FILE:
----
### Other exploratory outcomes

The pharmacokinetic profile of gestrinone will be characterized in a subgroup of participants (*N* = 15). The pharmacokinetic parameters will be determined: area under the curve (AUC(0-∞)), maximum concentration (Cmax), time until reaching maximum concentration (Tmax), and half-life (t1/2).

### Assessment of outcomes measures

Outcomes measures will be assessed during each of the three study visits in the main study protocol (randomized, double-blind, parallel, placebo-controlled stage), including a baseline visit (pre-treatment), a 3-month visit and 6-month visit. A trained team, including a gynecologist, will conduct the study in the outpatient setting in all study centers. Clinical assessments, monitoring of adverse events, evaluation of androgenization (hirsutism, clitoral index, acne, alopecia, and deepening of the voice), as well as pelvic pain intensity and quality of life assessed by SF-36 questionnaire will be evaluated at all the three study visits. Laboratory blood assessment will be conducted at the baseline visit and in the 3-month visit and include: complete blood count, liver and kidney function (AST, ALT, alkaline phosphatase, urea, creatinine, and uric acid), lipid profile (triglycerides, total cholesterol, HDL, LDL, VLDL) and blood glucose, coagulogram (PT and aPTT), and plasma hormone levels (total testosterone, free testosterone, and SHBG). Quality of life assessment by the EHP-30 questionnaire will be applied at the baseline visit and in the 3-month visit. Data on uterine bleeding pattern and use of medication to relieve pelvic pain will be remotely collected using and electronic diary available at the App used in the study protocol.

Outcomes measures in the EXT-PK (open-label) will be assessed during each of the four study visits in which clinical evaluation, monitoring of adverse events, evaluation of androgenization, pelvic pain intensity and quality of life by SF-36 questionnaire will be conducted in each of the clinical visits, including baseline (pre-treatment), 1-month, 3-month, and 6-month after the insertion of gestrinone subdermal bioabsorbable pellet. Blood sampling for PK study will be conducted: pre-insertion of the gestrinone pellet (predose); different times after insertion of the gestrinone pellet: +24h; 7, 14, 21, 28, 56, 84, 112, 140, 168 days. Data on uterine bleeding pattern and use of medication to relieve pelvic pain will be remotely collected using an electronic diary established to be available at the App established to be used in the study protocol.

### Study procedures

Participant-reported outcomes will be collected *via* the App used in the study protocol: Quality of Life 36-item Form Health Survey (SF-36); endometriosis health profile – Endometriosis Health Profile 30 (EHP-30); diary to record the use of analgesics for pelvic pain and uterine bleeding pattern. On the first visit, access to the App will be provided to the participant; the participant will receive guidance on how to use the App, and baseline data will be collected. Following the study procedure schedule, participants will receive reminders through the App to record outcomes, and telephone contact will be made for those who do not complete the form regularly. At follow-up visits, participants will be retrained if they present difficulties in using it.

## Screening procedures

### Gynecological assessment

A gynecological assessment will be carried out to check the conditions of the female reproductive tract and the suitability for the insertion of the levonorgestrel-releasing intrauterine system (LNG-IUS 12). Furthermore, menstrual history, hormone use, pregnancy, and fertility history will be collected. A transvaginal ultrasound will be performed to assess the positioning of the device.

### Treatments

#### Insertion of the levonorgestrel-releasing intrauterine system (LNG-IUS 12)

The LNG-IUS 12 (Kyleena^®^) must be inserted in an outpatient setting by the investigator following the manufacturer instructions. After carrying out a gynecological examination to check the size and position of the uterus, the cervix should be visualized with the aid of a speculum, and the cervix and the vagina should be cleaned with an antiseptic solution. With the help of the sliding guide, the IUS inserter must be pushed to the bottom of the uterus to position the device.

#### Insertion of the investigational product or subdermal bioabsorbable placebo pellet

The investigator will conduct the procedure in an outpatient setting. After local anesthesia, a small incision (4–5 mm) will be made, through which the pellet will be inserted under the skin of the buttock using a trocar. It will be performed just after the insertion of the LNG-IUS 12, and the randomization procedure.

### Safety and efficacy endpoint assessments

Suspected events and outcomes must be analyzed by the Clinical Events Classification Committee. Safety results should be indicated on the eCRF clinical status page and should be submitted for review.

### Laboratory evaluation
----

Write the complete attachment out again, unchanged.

### Other exploratory outcomes

The pharmacokinetic profile of gestrinone will be characterized in a subgroup of participants (*N* = 15). The pharmacokinetic parameters will be determined: area under the curve (AUC(0-∞)), maximum concentration (Cmax), time until reaching maximum concentration (Tmax), and half-life (t1/2).

### Assessment of outcomes measures

Outcomes measures will be assessed during each of the three study visits in the main study protocol (randomized, double-blind, parallel, placebo-controlled stage), including a baseline visit (pre-treatment), a 3-month visit and 6-month visit. A trained team, including a gynecologist, will conduct the study in the outpatient setting in all study centers. Clinical assessments, monitoring of adverse events, evaluation of androgenization (hirsutism, clitoral index, acne, alopecia, and deepening of the voice), as well as pelvic pain intensity and quality of life assessed by SF-36 questionnaire will be evaluated at all the three study visits. Laboratory blood assessment will be conducted at the baseline visit and in the 3-month visit and include: complete blood count, liver and kidney function (AST, ALT, alkaline phosphatase, urea, creatinine, and uric acid), lipid profile (triglycerides, total cholesterol, HDL, LDL, VLDL) and blood glucose, coagulogram (PT and aPTT), and plasma hormone levels (total testosterone, free testosterone, and SHBG). Quality of life assessment by the EHP-30 questionnaire will be applied at the baseline visit and in the 3-month visit. Data on uterine bleeding pattern and use of medication to relieve pelvic pain will be remotely collected using and electronic diary available at the App used in the study protocol.

Outcomes measures in the EXT-PK (open-label) will be assessed during each of the four study visits in which clinical evaluation, monitoring of adverse events, evaluation of androgenization, pelvic pain intensity and quality of life by SF-36 questionnaire will be conducted in each of the clinical visits, including baseline (pre-treatment), 1-month, 3-month, and 6-month after the insertion of gestrinone subdermal bioabsorbable pellet. Blood sampling for PK study will be conducted: pre-insertion of the gestrinone pellet (predose); different times after insertion of the gestrinone pellet: +24h; 7, 14, 21, 28, 56, 84, 112, 140, 168 days. Data on uterine bleeding pattern and use of medication to relieve pelvic pain will be remotely collected using an electronic diary established to be available at the App established to be used in the study protocol.

### Study procedures

Participant-reported outcomes will be collected *via* the App used in the study protocol: Quality of Life 36-item Form Health Survey (SF-36); endometriosis health profile – Endometriosis Health Profile 30 (EHP-30); diary to record the use of analgesics for pelvic pain and uterine bleeding pattern. On the first visit, access to the App will be provided to the participant; the participant will receive guidance on how to use the App, and baseline data will be collected. Following the study procedure schedule, participants will receive reminders through the App to record outcomes, and telephone contact will be made for those who do not complete the form regularly. At follow-up visits, participants will be retrained if they present difficulties in using it.

## Screening procedures

### Gynecological assessment

A gynecological assessment will be carried out to check the conditions of the female reproductive tract and the suitability for the insertion of the levonorgestrel-releasing intrauterine system (LNG-IUS 12). Furthermore, menstrual history, hormone use, pregnancy, and fertility history will be collected. A transvaginal ultrasound will be performed to assess the positioning of the device.

### Treatments

#### Insertion of the levonorgestrel-releasing intrauterine system (LNG-IUS 12)

The LNG-IUS 12 (Kyleena^®^) must be inserted in an outpatient setting by the investigator following the manufacturer instructions. After carrying out a gynecological examination to check the size and position of the uterus, the cervix should be visualized with the aid of a speculum, and the cervix and the vagina should be cleaned with an antiseptic solution. With the help of the sliding guide, the IUS inserter must be pushed to the bottom of the uterus to position the device.

#### Insertion of the investigational product or subdermal bioabsorbable placebo pellet

The investigator will conduct the procedure in an outpatient setting. After local anesthesia, a small incision (4–5 mm) will be made, through which the pellet will be inserted under the skin of the buttock using a trocar. It will be performed just after the insertion of the LNG-IUS 12, and the randomization procedure.

### Safety and efficacy endpoint assessments

Suspected events and outcomes must be analyzed by the Clinical Events Classification Committee. Safety results should be indicated on the eCRF clinical status page and should be submitted for review.

### Laboratory evaluation